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refrective surgery laser or ICL

As an alternative to glasses or contact lenses, there are many different effective refractive surgery techniques to correct myopia, hyperopia or astigmatism, and to deal with presbyopia or “eyestrain”. Whether opting for laser procedures or the implantation of different types of intraocular lenses, Miranza specialists seek the best combination of effectiveness, safety and satisfaction of our patient’s visual needs.

According to Dr Rebeca Atienza, a specialist at Miranza Clínica Begoña, in Bilbao, “whenever we consider surgery to correct refractive errors, there are different options we can offer which must be personalised”. Along these lines, the ophthalmologist at Miranza Clínica Begoña adds that “the data collected from the diagnostic tests for precise information on the characteristics of each eye is key, although the success of the results undoubtedly also involves speaking to the patient and spending time on finding out about their expectations and lifestyle (profession, hobbies, etc.)”.

Laser or intraocular lenses?

Many patients come to our consultations to ask about laser refractive surgery techniques, which are perhaps the most well-known and widely used, and which continue to evolve along with ultra-precise, state-of-the-art equipment. The aim of these techniques is to “mould” the cornea, modifying its curvature so that the light rays that fall on it can focus correctly on the retina, thus achieving clear vision.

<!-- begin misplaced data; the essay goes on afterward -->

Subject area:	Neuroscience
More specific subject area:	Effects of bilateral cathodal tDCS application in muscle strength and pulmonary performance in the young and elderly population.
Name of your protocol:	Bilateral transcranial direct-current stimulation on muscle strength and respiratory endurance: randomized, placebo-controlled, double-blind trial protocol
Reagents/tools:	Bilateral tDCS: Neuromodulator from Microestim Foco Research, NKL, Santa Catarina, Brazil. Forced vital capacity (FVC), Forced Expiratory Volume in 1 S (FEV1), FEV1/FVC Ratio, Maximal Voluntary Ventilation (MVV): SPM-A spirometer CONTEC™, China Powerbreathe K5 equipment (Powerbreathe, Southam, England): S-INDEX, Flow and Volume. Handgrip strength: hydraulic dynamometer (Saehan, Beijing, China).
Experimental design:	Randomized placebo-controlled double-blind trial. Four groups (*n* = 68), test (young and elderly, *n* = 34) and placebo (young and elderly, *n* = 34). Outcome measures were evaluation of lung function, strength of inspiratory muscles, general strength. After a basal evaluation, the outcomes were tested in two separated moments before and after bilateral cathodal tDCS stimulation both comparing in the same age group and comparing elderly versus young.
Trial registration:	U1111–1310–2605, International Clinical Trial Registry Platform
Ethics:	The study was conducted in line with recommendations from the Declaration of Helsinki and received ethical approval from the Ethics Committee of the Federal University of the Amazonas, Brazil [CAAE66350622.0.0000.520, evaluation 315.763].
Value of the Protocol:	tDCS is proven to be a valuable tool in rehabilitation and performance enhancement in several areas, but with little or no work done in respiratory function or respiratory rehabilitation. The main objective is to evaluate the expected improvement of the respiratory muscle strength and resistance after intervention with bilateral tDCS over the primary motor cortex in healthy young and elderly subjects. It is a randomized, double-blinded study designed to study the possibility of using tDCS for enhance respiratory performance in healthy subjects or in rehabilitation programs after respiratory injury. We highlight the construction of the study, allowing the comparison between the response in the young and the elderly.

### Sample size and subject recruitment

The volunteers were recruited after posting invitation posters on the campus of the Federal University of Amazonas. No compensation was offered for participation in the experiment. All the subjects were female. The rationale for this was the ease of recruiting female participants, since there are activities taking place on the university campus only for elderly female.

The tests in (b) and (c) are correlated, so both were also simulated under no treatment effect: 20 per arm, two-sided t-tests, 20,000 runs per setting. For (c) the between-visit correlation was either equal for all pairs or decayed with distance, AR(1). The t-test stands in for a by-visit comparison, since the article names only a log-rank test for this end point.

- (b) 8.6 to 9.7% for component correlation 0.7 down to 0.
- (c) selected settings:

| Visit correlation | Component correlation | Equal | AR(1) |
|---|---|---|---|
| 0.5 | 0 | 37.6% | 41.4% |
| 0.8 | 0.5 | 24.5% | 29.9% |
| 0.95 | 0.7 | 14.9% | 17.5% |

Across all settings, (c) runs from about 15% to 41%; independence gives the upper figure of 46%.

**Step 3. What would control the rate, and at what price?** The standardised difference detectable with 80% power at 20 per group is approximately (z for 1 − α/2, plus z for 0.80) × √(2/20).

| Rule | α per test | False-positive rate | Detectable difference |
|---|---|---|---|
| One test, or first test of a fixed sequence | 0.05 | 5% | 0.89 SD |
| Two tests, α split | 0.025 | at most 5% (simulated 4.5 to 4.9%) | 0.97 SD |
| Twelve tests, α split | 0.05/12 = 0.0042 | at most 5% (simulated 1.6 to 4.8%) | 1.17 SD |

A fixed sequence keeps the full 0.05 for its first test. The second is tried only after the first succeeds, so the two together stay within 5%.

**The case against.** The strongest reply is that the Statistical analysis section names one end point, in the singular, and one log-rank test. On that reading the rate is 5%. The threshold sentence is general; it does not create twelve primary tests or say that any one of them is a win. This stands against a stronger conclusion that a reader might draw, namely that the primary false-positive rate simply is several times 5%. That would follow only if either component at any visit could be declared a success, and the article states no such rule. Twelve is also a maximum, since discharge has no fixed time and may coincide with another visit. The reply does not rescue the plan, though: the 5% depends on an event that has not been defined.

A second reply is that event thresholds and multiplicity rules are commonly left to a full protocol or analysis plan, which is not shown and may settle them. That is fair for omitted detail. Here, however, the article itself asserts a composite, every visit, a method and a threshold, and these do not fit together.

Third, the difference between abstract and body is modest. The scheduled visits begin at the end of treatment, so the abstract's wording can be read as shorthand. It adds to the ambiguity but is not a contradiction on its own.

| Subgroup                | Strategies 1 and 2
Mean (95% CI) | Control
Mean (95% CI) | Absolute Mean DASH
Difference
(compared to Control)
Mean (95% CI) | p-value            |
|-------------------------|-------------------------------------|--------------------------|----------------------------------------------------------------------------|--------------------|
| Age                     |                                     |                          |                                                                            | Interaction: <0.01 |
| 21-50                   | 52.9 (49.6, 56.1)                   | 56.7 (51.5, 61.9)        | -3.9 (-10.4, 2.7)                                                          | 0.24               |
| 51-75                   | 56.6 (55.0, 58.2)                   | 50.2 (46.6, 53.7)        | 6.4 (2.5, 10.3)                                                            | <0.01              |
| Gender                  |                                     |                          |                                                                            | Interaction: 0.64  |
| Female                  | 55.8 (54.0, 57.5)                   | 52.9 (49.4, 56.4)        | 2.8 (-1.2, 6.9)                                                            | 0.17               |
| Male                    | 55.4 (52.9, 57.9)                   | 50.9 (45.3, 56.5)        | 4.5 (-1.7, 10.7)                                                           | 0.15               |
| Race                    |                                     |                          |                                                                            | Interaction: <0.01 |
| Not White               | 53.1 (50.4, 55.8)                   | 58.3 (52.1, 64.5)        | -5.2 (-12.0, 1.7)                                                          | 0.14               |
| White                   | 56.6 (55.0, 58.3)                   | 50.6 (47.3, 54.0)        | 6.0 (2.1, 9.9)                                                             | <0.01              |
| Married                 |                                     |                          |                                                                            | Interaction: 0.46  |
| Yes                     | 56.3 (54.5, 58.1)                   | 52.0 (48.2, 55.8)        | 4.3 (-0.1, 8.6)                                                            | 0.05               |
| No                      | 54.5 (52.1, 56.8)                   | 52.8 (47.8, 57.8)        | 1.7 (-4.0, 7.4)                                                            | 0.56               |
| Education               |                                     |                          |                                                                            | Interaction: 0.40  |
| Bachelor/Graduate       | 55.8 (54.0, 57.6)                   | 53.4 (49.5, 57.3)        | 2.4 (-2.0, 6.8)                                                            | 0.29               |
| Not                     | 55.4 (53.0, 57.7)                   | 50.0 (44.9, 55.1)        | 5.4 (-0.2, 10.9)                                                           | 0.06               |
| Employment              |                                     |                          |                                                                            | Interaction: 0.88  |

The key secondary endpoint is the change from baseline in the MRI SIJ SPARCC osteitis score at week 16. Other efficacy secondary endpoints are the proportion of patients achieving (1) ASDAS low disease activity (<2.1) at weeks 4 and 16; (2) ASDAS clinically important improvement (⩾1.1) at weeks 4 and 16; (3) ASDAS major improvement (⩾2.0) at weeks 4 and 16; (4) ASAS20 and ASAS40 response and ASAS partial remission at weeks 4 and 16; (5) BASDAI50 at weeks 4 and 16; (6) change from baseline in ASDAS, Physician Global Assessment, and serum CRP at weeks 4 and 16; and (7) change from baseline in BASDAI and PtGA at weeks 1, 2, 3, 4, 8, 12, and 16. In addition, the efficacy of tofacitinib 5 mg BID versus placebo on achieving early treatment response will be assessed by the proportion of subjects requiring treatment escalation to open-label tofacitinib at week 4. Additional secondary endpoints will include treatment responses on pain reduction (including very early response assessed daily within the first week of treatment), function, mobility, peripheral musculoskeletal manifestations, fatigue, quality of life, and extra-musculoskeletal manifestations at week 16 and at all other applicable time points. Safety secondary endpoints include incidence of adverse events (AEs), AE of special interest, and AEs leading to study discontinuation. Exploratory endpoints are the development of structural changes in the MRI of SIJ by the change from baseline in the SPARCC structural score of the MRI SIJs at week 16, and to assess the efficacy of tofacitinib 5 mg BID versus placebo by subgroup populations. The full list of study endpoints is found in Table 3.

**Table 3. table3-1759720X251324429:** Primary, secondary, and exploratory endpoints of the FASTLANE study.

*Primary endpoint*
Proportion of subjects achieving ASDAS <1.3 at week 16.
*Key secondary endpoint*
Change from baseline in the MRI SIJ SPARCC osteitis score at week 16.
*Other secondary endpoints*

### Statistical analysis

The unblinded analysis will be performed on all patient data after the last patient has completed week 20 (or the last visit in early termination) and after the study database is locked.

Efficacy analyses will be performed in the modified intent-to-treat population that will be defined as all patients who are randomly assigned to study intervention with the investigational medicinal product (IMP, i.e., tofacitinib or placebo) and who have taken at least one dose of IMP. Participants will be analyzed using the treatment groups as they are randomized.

“We often recommend laser refractive surgery when the patient’s prescription is not very high and their cornea is in good condition. However, if the person has high dioptres or their cornea is in poor condition, relatively thin or affected, this does not mean they should rule out the operation but weigh up other alternatives, such as intraocular lenses, which provide exceptional safety and quality of vision”, explains Dr Atienza.   

These lenses are made of biocompatible materials that avoid any risk of rejection and their implantation does not involve altering the structure of the cornea or the crystalline lens (the eye’s natural lens), making it a completely reversible and relatively non-invasive procedure.  

In short, for those wanting to say goodbye to their glasses or contact lenses, our specialists are clear of one thing: “refractive surgery is no better with laser or with lenses, as there is a suitable technique for each individual”.